“Now we’ve got that damned cowboy as President!” Senator Mark Hanna exclaimed referring to Vice President Theodore Roosevelt after President William McKinley’s death in September 1901. Bully for Michel Blake’s The Cowboy President: The American West and the Making of Theodore Roosevelt (TwoDot, $16.95).
As a young man TR (don’t call him Teddy) was skinny and sickly. Arriving in Dakota Territory along the Little Missouri River in September 1883, all he wanted to do was shoot a buffalo before they were extinct. But he fell in love with the West, its wide-open spaces, its wildlife, and its hardworking independent people.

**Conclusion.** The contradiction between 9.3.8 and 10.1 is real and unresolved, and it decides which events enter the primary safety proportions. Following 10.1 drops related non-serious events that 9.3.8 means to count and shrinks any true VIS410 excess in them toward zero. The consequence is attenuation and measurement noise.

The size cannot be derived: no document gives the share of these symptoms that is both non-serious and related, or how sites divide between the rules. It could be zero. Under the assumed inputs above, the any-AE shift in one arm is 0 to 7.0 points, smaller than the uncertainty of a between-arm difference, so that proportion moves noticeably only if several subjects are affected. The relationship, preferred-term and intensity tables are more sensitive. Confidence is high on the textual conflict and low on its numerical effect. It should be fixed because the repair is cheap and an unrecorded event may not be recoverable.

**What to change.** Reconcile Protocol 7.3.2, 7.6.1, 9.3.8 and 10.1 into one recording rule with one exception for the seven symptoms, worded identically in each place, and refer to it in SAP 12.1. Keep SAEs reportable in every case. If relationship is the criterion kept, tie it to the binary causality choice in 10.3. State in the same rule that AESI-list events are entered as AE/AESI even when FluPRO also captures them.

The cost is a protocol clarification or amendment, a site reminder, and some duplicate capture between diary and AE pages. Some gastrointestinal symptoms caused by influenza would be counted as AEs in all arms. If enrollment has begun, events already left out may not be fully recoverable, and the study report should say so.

The West loved him back, and when it was through with him, he was “as strong as a bull moose” and transformed into a champion for the common man and the wise use of the people’s land for everyone’s benefit, not just a few. It’s fitting Theodore Roosevelt is the only President to have a national park named after him.
—Bill Markley, author of Deadwood Dead Men